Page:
Janet Hughes: Welcome everybody to the Future Farming podcast. I am Janet Hughes, director of the [Defra] Future Farming Programme and I have with me here today, soil farmer of the year, arable innovator of the year, sustainable farmer of the year and, no doubt, other accolades too, Tim Parton, who's going to talk to us about all the amazing work he does to look after his soil and in particular I'm fascinated to hear about your approach to the biology of the soil, which is a really, really interesting area which I am exploring on my allotment amongst other things, but which is very important for our for our programme. So Tim, thank you very much for having this conversation with us today.
Tim Parton: My pleasure. It's always nice to talk and promote what I've done really, so we've only got one planet, there is no planet B and we can't keep using food production as an excuse to keep destroying the planet. It's just not sustainable, there's no need to do it anymore. You know, we can farm without it, there's other farmers like me, we're all proving that we can do it. And it's time to shout about it and time to protect what we've got.
Soil is such a valuable resource, we can't keep abusing it. It's a finite resource, and if you look back in history every time a civilisation has failed, it's always been because they didn't look after their most vital resource. It gives us food. It gives us clean air, clean water. It's just an amazing living being as it should be, and we've abused it for the last century and it's just time to turn the tables now.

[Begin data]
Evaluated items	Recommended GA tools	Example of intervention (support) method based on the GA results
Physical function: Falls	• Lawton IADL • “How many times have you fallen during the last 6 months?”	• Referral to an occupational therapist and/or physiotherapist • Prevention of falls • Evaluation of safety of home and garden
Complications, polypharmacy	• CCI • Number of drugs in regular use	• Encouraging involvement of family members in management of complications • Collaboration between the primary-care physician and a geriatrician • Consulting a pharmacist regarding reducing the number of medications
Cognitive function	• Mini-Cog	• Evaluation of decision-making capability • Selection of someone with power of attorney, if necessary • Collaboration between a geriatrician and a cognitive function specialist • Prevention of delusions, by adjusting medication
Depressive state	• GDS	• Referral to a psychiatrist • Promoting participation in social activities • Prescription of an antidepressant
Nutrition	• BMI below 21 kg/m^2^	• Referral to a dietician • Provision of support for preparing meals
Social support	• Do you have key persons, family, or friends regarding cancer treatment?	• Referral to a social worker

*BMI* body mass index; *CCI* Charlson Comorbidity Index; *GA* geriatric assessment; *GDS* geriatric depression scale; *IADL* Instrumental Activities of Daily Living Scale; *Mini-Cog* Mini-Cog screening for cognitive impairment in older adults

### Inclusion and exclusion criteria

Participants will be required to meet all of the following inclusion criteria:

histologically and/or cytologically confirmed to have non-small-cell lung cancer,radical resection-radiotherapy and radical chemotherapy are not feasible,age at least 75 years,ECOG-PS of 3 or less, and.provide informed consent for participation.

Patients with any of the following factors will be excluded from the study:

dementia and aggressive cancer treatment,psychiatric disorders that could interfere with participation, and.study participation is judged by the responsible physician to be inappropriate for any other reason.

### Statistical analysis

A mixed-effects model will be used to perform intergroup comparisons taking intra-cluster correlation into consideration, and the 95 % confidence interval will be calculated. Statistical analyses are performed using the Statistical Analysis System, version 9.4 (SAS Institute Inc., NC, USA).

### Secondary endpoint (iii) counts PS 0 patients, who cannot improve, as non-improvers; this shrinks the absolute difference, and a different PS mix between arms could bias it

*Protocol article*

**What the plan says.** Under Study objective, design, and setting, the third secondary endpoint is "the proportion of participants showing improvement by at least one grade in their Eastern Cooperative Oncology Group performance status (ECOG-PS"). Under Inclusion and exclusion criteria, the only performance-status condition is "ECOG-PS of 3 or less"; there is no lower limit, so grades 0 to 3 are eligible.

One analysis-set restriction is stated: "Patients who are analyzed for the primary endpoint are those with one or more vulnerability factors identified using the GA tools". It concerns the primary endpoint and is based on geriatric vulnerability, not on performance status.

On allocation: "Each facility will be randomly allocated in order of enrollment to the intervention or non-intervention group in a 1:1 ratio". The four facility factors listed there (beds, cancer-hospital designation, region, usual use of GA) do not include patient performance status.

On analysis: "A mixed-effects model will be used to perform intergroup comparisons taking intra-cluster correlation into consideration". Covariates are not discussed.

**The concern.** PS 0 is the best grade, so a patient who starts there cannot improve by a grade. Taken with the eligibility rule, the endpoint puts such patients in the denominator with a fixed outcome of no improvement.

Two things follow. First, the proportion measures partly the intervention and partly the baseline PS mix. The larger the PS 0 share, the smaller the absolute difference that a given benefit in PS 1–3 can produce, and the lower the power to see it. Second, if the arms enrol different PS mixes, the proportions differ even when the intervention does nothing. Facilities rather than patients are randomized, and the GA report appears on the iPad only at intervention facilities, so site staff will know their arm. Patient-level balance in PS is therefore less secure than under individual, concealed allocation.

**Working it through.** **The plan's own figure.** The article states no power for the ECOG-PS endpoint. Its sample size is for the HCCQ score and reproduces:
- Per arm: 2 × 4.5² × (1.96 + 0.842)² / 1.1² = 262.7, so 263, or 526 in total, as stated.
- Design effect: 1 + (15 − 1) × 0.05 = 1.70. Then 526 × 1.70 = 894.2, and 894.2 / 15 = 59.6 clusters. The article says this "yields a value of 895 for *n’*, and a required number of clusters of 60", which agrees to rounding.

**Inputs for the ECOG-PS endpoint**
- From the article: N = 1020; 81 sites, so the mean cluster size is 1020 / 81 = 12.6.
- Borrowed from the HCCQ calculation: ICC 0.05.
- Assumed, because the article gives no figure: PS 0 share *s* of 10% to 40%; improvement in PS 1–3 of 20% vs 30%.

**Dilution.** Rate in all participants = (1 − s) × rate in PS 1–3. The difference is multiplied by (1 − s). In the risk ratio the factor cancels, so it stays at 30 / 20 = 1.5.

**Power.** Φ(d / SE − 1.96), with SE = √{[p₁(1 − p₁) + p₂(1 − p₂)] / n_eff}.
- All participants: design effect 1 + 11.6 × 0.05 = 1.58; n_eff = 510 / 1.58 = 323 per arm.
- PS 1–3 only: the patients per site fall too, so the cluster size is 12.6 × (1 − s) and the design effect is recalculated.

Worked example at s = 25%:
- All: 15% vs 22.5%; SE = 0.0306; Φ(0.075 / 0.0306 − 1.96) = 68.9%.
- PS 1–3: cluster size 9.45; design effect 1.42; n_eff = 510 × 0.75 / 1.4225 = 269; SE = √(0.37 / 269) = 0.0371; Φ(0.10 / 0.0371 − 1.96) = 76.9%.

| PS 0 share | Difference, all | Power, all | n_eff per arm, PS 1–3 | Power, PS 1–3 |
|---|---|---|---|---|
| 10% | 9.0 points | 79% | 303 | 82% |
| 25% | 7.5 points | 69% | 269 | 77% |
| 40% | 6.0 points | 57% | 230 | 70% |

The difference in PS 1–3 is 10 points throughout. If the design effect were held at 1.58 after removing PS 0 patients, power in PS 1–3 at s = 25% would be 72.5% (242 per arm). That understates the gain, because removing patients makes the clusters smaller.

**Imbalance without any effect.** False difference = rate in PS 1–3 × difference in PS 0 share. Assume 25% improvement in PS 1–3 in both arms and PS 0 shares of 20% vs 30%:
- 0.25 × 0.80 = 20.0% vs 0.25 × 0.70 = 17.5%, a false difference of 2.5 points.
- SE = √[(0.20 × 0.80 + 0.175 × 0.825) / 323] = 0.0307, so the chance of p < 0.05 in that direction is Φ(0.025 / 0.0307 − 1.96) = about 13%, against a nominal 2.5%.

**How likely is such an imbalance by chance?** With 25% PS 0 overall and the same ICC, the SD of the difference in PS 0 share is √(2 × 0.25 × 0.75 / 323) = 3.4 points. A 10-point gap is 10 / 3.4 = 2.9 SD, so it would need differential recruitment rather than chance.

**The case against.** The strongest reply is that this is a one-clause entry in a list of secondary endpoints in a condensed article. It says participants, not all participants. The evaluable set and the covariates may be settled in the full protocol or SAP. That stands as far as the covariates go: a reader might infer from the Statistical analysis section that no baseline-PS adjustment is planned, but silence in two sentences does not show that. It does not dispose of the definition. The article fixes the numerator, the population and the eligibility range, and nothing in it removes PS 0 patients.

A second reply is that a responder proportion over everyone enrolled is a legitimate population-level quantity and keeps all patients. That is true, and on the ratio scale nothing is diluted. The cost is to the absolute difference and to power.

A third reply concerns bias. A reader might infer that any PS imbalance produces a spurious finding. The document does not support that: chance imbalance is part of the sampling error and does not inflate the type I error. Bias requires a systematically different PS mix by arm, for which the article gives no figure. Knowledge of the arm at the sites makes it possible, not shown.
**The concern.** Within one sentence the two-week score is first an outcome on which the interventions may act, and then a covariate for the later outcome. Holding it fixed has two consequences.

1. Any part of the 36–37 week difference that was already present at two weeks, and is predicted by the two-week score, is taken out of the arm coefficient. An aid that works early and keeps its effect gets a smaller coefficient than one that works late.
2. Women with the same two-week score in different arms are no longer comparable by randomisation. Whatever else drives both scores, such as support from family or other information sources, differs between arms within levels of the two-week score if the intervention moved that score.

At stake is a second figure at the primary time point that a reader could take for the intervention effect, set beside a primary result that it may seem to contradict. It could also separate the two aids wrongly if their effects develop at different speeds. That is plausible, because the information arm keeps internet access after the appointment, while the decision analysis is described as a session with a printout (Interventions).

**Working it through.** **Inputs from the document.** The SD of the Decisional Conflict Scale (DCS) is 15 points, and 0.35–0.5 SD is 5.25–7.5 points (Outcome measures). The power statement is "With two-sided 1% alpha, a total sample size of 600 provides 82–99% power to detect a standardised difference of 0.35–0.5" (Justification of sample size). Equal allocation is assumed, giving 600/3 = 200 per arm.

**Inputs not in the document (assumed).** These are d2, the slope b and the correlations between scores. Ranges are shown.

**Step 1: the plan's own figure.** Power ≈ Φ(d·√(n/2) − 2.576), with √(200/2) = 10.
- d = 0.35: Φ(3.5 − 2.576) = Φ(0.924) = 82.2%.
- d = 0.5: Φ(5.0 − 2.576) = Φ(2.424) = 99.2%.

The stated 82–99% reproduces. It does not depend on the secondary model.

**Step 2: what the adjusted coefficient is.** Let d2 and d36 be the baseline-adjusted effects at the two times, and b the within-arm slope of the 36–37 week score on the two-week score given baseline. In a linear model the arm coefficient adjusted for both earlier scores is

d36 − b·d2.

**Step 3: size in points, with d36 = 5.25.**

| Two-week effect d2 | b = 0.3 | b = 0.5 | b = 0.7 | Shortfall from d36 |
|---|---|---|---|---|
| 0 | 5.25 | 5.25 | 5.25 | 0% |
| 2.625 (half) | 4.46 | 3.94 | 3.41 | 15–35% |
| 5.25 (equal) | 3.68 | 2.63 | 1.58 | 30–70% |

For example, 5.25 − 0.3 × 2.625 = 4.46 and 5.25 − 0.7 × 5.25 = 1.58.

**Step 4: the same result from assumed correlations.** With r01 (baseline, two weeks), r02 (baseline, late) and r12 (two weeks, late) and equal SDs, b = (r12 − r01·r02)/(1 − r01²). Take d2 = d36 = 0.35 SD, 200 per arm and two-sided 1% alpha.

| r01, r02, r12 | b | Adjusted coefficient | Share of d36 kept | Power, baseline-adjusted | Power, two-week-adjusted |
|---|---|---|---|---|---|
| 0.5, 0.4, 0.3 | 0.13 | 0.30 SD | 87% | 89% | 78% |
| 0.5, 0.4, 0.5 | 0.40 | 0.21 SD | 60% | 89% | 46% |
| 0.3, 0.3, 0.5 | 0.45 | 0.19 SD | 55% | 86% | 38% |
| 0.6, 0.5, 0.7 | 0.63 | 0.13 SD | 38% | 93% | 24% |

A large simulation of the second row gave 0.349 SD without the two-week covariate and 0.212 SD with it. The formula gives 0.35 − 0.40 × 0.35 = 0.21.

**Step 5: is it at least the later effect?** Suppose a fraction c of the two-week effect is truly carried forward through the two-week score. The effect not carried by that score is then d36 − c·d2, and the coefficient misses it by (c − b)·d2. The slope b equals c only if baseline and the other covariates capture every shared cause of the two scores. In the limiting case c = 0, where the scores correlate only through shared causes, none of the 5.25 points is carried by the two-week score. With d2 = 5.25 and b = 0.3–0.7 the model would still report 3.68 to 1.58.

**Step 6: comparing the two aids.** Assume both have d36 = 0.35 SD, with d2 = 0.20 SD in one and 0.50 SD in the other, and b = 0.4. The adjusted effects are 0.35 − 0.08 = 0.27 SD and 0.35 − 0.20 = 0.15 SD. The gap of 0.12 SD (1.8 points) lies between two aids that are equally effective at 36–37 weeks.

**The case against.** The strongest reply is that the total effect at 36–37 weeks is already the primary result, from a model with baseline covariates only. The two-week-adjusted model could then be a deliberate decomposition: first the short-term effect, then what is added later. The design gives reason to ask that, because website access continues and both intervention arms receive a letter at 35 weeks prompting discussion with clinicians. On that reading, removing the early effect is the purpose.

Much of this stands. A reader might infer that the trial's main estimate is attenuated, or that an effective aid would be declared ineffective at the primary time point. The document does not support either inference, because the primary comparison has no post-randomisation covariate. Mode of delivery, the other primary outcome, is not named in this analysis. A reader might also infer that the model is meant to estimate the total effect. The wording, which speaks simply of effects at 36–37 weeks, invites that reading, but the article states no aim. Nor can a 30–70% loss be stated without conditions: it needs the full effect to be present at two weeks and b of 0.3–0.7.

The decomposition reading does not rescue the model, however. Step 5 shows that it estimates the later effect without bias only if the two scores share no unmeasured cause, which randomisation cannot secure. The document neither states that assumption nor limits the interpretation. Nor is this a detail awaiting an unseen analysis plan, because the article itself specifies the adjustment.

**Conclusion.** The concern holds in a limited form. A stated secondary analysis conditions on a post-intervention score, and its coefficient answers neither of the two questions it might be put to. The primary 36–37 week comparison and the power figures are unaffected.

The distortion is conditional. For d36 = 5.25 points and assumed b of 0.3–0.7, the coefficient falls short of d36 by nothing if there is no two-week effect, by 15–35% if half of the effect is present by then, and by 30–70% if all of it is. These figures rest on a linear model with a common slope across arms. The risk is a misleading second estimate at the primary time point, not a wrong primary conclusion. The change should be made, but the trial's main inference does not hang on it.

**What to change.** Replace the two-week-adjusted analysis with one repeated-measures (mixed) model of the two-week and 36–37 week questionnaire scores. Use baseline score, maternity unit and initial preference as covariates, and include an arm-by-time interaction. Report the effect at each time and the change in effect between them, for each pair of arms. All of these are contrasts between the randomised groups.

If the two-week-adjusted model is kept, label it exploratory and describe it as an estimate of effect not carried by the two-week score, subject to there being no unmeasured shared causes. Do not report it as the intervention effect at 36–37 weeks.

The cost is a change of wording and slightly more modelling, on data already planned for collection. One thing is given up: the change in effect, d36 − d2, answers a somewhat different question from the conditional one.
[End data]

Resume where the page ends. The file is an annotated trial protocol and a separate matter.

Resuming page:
Janet: I just read David Montgomery's book [Dirt: The Erosion of Civilisations] recently about that, exactly that point about how history viewed through a lens of failing to look after soil, resulting in the collapse of civilisations, and it blew my mind.
Tim: It does. David is fantastic and I recommend everybody to read that book because by the time you've realised the damage you've done, the Romans, for instance, as you well know from reading the book, they couldn't feed their armies. But by the time you get to that stage, you can't just turn it round. It takes so much time to regenerate soil and to get it back when you've done that much damage. And to me we've been on that path and we've got the knowledge this time, and we need to turn it around. We all need to help each other and really work together and change.
Janet: So tell us, tell us a bit about what you've learned and what you're doing on your farm, that's different.
Tim: Well, I'm a farm manager in South Staffordshire. We're a 300 hectare farm. I've always had an interest in soil right from an early age. I could never understand how people could just laugh when they were watching their soil go down the rivers and not be bothered by it. That's really intensified over the last 20 years and I started to get more into biology. So from about 2012 I started to play around with nitrogen-fixing bacteria.